It was a rainy day when I finished this drawing, so I had to haul the large potted plant up to the back porch and sit in the sunroom floor to render it in to the drawing. When choosing the fabric for the background I had a moment of self-effacement. I originally started reaching for my book on African fabric designs and then had to ask myself why I was doing that. This man was from New Jersey and was educated in an upscale school where he had designed his own program of study. Besides, I had already included a French Impressionist painting in the background. Being a man of the world, Dexter could easily have had a reproduction of that in his living space. So instead of thinking of the man as a shape, I decided to allude to his worldliness by making an elaborate quilt in the background. For this I used a pattern from our small collection of fabrics. My husband had found this piece in Winchester, Virginia and had to have it. I’ve attached a sample on the right so readers can enjoy the colors as well as the patterns.

The drawing itself is like a woven tapestry, curves echoing other curves, repeated shapes, and forms connecting in interesting ways.

July 11, 2017

Goya's Capricho No. 42 Is Now in an Odd Place

My intricate drawing that was only in progress when I wrote my last post is now finished. I often do not have a specific plan when I work on drawings, but rather, pull in elements from immediate observations and impressions. The design on the figure’s dress was plucked from an observation of the century plant growing in my front yard. Here is a picture of this lovely succulent with its pointed leaves and shadowy patterns.

The day I finished the drawing I was listening to scene three from Verdi’s Don Carlo. It was my original intention to include a painting within the drawing that alluded to Don Carlo. But the scene in question was a shadowy vision of the Spanish Inquisition. Who to better illustrate the Spanish Inquisition than Francisco de Goya. Goya is famous for a series of eighty aquatints satirizing the excesses of the Catholic church. These were called the Caprices, or Los Caprichos. http://www.nytimes.com/2011/10/30/nyregion/goyas-etchings-of-a-dark-and-complicated-past.html  Probably the most famous is the one about the sleep of reason producing fools. But that one didn’t suit and I instead chose Capricho No. 42, which depicted men carrying donkeys on their backs. It did occur to me while I was drawing these that some among my contemporaries would think that I was satirizing the Democratic Party. And was not Bill Clinton president number 42? But I told myself, "Nah, nobody’s going to think of that."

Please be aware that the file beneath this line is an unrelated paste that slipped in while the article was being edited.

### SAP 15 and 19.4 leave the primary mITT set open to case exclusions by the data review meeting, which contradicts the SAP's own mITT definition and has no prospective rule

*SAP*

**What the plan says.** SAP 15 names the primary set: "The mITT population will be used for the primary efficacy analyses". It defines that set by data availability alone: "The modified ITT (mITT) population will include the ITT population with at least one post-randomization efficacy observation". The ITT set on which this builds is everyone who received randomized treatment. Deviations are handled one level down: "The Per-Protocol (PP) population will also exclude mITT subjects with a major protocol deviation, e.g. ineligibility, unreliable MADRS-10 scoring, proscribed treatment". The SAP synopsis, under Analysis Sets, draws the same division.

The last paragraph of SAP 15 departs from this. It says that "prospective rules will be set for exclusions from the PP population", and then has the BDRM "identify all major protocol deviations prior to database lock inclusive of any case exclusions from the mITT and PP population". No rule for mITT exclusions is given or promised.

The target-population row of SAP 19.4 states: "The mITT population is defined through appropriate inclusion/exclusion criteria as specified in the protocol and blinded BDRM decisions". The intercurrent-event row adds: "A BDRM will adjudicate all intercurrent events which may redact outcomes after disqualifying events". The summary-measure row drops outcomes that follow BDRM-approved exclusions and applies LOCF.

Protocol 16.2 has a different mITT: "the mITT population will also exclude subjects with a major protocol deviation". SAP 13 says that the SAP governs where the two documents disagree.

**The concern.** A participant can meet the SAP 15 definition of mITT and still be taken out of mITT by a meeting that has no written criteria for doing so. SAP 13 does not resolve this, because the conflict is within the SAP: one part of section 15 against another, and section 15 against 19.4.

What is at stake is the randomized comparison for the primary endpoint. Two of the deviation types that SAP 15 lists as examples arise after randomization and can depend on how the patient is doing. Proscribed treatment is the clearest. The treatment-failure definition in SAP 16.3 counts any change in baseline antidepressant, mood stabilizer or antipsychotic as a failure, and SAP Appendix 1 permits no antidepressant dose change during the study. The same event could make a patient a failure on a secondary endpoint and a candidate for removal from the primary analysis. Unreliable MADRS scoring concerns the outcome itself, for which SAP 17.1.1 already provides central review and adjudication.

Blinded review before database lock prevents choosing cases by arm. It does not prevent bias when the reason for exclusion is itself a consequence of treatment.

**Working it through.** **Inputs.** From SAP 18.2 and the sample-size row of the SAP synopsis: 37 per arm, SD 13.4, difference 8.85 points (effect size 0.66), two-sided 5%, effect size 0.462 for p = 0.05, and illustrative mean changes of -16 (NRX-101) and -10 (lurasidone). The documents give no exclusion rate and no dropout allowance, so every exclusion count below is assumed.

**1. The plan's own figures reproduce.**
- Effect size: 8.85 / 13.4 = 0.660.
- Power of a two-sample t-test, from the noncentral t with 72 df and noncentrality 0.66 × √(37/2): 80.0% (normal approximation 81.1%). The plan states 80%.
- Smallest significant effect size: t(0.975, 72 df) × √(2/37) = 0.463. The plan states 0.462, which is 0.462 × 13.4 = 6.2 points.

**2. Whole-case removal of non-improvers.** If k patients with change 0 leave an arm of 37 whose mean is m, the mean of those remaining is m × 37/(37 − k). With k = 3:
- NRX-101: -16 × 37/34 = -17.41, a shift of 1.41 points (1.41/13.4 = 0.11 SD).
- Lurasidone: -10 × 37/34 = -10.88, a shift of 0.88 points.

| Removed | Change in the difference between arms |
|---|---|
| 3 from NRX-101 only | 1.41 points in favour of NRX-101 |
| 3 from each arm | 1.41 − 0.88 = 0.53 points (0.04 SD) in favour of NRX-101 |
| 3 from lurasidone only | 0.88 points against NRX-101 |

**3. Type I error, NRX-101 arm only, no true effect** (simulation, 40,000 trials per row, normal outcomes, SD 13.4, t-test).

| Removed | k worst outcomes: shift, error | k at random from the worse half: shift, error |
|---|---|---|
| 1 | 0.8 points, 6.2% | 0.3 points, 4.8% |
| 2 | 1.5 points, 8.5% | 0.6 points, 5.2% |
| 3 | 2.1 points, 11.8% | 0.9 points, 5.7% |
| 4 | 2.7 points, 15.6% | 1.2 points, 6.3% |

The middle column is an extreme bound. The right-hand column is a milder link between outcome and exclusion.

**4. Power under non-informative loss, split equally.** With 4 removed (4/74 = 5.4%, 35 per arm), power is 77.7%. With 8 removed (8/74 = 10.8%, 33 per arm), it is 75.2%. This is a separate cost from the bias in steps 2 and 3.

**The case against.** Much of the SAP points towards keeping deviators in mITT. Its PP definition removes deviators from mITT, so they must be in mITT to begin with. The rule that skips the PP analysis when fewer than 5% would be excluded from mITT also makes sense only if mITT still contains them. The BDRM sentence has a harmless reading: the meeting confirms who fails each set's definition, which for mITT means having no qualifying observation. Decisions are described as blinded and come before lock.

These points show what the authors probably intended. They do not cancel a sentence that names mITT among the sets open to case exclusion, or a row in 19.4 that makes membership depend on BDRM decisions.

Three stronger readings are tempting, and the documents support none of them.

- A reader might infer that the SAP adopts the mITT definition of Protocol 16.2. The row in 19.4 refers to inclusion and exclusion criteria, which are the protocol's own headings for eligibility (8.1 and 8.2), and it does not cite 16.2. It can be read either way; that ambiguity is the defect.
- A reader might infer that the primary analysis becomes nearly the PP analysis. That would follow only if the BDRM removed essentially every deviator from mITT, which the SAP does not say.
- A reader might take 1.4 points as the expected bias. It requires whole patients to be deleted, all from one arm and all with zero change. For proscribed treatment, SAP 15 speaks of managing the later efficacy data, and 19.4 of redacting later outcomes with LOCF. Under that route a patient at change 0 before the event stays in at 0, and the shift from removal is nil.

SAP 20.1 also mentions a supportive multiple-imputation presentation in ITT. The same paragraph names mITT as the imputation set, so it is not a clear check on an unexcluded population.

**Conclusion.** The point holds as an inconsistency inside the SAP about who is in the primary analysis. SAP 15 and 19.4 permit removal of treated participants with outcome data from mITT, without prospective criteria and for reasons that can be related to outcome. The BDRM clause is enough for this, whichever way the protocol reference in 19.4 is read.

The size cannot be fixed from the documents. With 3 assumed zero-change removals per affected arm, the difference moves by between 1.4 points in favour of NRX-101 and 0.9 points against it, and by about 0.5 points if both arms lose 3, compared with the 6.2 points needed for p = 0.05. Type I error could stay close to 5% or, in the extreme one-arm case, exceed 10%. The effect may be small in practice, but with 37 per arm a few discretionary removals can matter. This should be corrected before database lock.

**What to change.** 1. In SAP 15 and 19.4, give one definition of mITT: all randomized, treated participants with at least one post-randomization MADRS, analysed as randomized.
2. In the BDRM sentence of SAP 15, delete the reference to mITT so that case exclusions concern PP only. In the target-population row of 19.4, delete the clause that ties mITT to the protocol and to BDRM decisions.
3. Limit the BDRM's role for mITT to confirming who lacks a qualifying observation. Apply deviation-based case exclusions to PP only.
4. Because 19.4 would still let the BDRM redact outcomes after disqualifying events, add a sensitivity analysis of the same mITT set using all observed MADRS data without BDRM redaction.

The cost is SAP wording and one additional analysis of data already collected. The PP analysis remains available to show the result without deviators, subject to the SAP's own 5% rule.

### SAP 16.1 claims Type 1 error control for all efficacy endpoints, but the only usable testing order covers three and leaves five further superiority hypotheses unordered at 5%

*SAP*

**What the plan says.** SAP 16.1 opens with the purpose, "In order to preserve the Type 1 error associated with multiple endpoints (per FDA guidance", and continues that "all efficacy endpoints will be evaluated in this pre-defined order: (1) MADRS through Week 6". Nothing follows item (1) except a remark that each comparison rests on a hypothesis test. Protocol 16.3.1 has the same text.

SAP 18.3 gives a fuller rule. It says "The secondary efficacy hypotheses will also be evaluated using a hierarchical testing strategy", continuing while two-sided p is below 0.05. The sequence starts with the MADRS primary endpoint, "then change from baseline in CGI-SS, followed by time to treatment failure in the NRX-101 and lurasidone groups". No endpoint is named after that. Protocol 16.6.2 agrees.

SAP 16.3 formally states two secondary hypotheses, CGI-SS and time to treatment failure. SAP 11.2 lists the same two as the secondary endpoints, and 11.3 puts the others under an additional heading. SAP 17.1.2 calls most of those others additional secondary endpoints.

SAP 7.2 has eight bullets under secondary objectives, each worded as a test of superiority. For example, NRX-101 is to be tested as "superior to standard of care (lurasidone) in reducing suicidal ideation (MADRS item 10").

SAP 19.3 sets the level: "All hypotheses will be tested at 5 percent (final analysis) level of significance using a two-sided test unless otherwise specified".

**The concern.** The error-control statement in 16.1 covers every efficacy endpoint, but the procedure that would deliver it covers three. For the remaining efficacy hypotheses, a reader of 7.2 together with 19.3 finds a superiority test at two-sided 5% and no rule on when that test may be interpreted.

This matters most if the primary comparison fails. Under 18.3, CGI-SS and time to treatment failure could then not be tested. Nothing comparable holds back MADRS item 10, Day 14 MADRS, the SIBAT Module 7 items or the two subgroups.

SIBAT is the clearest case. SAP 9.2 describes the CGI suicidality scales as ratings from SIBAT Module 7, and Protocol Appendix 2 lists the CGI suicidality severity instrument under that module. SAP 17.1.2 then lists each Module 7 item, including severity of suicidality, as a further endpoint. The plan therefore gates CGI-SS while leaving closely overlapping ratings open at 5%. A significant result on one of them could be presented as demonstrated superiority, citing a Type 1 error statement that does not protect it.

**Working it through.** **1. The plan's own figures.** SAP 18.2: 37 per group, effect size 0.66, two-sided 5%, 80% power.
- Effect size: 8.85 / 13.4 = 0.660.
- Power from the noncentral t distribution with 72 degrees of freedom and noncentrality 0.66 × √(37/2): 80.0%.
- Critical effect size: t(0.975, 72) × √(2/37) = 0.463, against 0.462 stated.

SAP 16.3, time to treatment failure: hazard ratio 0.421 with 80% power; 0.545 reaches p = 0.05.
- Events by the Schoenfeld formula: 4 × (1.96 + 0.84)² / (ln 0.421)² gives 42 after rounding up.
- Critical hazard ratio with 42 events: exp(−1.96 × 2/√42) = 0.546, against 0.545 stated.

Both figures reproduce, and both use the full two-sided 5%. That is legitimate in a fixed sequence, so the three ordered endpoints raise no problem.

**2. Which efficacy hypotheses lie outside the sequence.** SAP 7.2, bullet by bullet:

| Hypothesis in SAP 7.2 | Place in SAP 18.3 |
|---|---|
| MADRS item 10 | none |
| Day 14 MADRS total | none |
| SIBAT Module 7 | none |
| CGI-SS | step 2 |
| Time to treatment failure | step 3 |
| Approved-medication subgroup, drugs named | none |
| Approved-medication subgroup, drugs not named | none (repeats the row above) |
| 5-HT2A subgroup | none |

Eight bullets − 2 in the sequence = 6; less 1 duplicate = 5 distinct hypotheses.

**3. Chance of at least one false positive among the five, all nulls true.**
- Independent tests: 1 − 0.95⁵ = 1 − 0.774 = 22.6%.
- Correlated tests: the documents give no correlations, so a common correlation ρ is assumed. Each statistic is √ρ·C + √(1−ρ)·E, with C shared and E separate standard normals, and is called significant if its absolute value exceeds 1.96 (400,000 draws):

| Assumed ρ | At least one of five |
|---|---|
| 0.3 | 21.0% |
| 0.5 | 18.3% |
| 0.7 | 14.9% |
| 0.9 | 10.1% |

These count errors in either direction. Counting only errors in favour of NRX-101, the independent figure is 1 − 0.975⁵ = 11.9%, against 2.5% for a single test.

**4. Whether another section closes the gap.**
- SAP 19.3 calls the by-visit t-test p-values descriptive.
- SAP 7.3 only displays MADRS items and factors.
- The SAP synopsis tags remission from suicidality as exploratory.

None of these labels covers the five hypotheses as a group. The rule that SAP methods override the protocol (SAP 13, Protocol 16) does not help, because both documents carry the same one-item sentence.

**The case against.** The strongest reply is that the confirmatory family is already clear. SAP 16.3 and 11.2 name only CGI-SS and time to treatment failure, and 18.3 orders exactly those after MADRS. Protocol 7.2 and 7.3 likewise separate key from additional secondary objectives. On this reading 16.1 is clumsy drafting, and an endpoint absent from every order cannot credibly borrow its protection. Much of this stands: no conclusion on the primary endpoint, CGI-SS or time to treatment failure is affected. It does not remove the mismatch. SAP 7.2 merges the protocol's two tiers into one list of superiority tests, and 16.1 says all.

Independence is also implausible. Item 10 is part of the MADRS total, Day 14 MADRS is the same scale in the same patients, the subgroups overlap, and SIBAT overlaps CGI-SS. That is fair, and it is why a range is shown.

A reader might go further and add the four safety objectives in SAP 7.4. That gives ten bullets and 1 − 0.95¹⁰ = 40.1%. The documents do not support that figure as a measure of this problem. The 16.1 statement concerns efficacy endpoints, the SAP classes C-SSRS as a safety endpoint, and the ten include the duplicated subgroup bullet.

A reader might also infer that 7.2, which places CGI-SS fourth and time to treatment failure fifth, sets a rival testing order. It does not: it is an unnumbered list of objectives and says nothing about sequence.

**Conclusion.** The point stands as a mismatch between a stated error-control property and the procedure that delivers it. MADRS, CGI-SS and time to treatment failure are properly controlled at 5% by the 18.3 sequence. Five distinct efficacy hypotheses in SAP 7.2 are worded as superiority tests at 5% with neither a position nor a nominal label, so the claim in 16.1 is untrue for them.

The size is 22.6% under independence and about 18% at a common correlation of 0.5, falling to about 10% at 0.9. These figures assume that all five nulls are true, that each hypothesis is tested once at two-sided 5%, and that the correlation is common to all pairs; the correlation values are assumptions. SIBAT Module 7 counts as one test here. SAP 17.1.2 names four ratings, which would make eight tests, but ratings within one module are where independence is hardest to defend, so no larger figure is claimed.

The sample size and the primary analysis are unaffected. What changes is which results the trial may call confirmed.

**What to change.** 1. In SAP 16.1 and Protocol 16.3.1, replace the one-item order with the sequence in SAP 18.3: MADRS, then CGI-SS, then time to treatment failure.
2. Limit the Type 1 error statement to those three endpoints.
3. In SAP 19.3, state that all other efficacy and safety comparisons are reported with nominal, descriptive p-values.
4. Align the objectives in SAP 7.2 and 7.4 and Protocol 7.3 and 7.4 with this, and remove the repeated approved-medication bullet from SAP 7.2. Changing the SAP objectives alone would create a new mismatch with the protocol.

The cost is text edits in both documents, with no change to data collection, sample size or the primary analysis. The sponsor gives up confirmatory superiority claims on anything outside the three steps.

To my astonishment someone did read my blog post. I forwarded an image of the newly finished drawing to him and he asked if just might be satirizing the Democratic party. Oh! Woe is me! Unintended satires creeping in to my work! Is my brain now on automatic satire pilot?

It looks like this will take a bit more reading and research in order to ascertain, if possible, what Goya meant by Capricho No. 42. Then I might have something to say about what it is doing in my drawing.

July 4, 2017

The Fourth of July with a Drawing and Don Carlo

I am working on a slow drawing today. The basic design is complete and I am filling in the details. As I work I listen to music. Today I listen to Verdi’s Don Carlo. Don Carlo is probably Verdi’s most complex and ingenious operas. Set against the infamous Spanish Inquisition, it is also his darkest and most menacing.

In times of trouble, such as what Americans face today, I often seek both solace and understanding in art. I do so because although some come very close, the talking heads in the news media never seem to get it quite right. Then I find the answer in art - in the greatness of Don Carlo. There was one particular scene in this opera that so chillingly encapsulates all that happens in love, rejection, vengeance and the abrogation of humanity in favor of fanatic ideology. This is the scene of Filippo’s (King Phillip) aria and then duet with The Grande Inquisitore. In previous scences, we come to know of the engagement of King Phillip’s son, Don Carlo, to the princess of France. The King, however, decides to break that engagement and marry the princess himself. That does not go particularly well, especially since this is opera.

Before the curtain opens the music is sublime, plaintive and sad. The scene opens with King Phillip alone at his desk in a dark room. He is crying piteously about being a lonely old man with a young wife who does not love him. It is a heart wrenching scene and almost makes the listener cry in sympathy (this listener does), as Phillip describes the sad look of his wife, his nights alone in bed. His bed a crypt. We are wrenched inside as well, because who has not known the sting of rejection and isolation?

Then the scene changes. Almost as if summoned telepathically by Phillip’s sorrow, The Grande Inquisitore is at his door. The mood is altered from one of sadness to one of menace. If ever music captured evil, it is that terrible sound of string basses and horns that accompanies the entry of the Inquisitore through the immense black doors of Phillip’s chambers - flung open seemingly on their own like the gates of Hell. It chills one to the bone.